The California Standards Tests results that public school reputations live and die by were published last week. As , many of our local elementary schools did quite well but there were significant discrepancies among the campuses. Why?
To begin with, there are differences in race and socioeconomic status at the different schools. , which had stellar scores, is 54 percent white, according to Greatschools.net. Only 7 percent of its students are English language learners and 9 percent are eligible for free or reduced lunches, a marker of low household income.
—whose students did not perform as well on the tests—is 5 percent white, 88 percent Hispanic or Latino with 59 percent English language learners and 83 percent eligible for free or reduced lunches.
The achievement gap among racial and socioeconomic groups has been a much-publicized focus of statewide and national education reform, but Grand View parent Sarah Auerswald isn’t worried about the school’s scores.
"Test scores at a school like Grand View reflect a demographic that's made up of largely English language learners and of course the scores are an aggregate of the whole school," she said. "[And] practically half of Grand View is a Spanish immersion program [so] you can imagine that the test scores might be lower than at a school like Mar Vista, where the demographics are very different and the instruction is all in English."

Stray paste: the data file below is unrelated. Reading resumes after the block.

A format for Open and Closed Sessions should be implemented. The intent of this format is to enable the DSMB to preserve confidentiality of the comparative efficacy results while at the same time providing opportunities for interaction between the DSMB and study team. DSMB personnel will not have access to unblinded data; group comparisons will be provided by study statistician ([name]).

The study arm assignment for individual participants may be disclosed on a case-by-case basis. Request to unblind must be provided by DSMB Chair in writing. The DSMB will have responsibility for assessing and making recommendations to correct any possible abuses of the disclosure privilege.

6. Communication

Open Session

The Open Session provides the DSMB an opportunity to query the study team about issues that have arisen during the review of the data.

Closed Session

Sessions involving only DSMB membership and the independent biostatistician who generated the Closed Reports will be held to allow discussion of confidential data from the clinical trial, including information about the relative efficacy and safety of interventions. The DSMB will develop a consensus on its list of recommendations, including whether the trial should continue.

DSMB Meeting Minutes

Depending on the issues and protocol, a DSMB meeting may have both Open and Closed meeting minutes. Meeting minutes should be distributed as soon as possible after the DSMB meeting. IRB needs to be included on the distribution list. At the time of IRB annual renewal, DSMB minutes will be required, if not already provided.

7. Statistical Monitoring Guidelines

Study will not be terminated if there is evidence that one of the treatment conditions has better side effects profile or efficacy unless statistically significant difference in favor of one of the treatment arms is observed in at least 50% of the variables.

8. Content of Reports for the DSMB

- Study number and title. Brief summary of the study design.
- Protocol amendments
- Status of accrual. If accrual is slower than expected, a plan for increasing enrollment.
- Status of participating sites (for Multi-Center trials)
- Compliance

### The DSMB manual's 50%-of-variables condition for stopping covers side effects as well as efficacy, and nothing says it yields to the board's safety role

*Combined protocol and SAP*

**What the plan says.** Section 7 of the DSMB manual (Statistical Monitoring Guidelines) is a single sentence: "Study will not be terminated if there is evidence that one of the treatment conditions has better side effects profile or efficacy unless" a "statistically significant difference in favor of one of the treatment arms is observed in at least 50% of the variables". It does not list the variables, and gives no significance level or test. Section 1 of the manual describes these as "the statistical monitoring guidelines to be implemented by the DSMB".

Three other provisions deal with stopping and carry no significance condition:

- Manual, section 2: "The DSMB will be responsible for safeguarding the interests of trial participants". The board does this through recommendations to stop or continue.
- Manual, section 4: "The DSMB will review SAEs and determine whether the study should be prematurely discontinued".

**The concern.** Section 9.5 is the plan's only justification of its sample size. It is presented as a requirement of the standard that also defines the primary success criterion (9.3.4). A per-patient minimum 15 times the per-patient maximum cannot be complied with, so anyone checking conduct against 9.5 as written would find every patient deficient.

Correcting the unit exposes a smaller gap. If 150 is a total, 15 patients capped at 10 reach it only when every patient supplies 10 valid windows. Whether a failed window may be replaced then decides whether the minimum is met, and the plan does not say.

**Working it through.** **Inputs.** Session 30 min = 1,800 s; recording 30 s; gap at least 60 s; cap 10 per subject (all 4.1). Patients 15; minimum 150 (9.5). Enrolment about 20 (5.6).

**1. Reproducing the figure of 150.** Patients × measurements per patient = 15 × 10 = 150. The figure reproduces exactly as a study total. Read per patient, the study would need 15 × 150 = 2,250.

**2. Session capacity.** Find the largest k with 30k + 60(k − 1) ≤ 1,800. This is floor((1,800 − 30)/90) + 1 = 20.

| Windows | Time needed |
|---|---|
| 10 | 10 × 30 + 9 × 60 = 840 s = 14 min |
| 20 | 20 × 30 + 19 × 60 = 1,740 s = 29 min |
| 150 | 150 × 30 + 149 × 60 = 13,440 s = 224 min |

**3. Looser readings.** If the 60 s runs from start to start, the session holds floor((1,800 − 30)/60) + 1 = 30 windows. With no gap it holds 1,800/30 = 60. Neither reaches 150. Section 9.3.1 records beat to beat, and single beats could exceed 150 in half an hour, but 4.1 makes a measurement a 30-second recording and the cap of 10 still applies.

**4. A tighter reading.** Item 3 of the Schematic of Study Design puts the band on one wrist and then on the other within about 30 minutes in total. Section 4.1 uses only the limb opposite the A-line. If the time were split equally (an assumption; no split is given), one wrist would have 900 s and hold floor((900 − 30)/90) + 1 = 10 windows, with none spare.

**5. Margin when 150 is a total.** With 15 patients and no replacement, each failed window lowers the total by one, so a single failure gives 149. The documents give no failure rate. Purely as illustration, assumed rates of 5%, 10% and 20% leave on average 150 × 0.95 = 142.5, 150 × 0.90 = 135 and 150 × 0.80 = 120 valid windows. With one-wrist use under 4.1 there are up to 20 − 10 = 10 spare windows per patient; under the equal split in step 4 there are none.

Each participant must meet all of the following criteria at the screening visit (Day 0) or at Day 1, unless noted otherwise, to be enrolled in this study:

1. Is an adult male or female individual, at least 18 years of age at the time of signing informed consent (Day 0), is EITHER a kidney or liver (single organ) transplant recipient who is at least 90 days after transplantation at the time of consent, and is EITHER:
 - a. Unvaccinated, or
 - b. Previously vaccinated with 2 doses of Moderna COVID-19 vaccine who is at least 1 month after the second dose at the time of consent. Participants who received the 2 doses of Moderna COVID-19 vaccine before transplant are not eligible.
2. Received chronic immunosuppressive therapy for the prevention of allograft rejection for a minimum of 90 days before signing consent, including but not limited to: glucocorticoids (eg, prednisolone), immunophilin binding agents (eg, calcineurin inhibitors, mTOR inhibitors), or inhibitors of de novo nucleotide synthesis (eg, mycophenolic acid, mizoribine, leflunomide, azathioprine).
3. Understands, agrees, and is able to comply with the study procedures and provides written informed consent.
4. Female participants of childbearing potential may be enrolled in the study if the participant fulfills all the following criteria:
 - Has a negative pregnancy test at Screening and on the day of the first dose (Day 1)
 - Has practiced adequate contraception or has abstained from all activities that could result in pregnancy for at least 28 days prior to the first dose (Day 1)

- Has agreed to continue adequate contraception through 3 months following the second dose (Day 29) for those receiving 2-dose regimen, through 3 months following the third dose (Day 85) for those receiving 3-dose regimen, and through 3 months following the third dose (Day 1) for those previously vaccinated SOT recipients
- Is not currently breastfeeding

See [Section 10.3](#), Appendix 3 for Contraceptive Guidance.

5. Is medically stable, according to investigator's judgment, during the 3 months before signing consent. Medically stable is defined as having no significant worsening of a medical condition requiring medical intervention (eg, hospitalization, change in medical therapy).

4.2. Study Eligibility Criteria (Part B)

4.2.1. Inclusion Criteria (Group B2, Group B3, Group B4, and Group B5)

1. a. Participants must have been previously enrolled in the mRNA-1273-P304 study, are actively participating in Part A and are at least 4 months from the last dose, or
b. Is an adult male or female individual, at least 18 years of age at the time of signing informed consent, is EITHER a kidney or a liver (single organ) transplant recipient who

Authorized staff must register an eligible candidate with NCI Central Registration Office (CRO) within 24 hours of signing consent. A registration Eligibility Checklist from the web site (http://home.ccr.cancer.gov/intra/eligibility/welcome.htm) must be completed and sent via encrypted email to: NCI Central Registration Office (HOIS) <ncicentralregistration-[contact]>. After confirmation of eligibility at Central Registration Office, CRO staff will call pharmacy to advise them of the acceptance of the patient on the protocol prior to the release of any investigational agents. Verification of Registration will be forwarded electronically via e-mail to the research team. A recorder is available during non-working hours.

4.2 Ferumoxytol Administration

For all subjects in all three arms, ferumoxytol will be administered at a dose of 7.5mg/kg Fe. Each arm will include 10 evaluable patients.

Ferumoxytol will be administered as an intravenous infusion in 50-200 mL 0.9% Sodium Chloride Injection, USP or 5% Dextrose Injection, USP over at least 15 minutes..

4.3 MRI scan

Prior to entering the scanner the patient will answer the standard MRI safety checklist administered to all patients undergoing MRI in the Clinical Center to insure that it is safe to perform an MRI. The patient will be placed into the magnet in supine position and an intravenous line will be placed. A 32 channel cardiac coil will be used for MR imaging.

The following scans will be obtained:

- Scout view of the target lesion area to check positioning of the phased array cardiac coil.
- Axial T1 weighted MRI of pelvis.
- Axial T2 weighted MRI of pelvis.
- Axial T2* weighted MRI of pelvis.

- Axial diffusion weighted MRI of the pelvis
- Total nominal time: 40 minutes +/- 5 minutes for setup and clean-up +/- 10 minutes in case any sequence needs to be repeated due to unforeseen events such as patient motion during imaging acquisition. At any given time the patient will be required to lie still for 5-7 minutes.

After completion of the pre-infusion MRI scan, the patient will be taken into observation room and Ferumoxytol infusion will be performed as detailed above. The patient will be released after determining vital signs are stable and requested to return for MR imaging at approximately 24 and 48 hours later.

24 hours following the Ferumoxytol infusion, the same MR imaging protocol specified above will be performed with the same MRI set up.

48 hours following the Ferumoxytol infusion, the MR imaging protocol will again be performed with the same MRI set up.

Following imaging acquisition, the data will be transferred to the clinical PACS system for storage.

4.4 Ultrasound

Under the No Child Left Behind Act, schools are now required to show students' progress, broken down by ethnic groups, English learners, socioeconomically disadvantaged and disabled students. Individual schools, districts, states and the nation are struggling with how to overcome these persistent differences, especially with the extremely limited resources now devoted to public education.
Both the California state government and our national government favor measuring our children's quality of education by the standardized test scores. Although parents look at test scores and sometimes fret over them, they're not the only measure of success families consider.
Talk to parents at Grand View or read their reviews of the school online, and test scores are not uppermost in their minds. Rather, they praise the teachers, the Spanish dual language immersion program and the community.
"Grand View is a great school for my kids," Auerswald said. ["And] we love the Spanish immersion program."
Mar Vista Elementary parents also love their school. In fact, many families outside the school's footprint try to find ways to enroll their children there. And while the school's test scores are excellent, families also want to send their kids to that school because they're drawn to the strong community involvement and the extras provided by the funds raised by the school's booster club such as computers, technology instruction, a science program, an art teacher and supplies, playground equipment and teachers' aides.
Test scores do not always reflect everything a school has to offer, and as Auerswald notes, "Test scores can never tell you how your child will do in school. [They] have no bearing on where I decide to send my kids to school."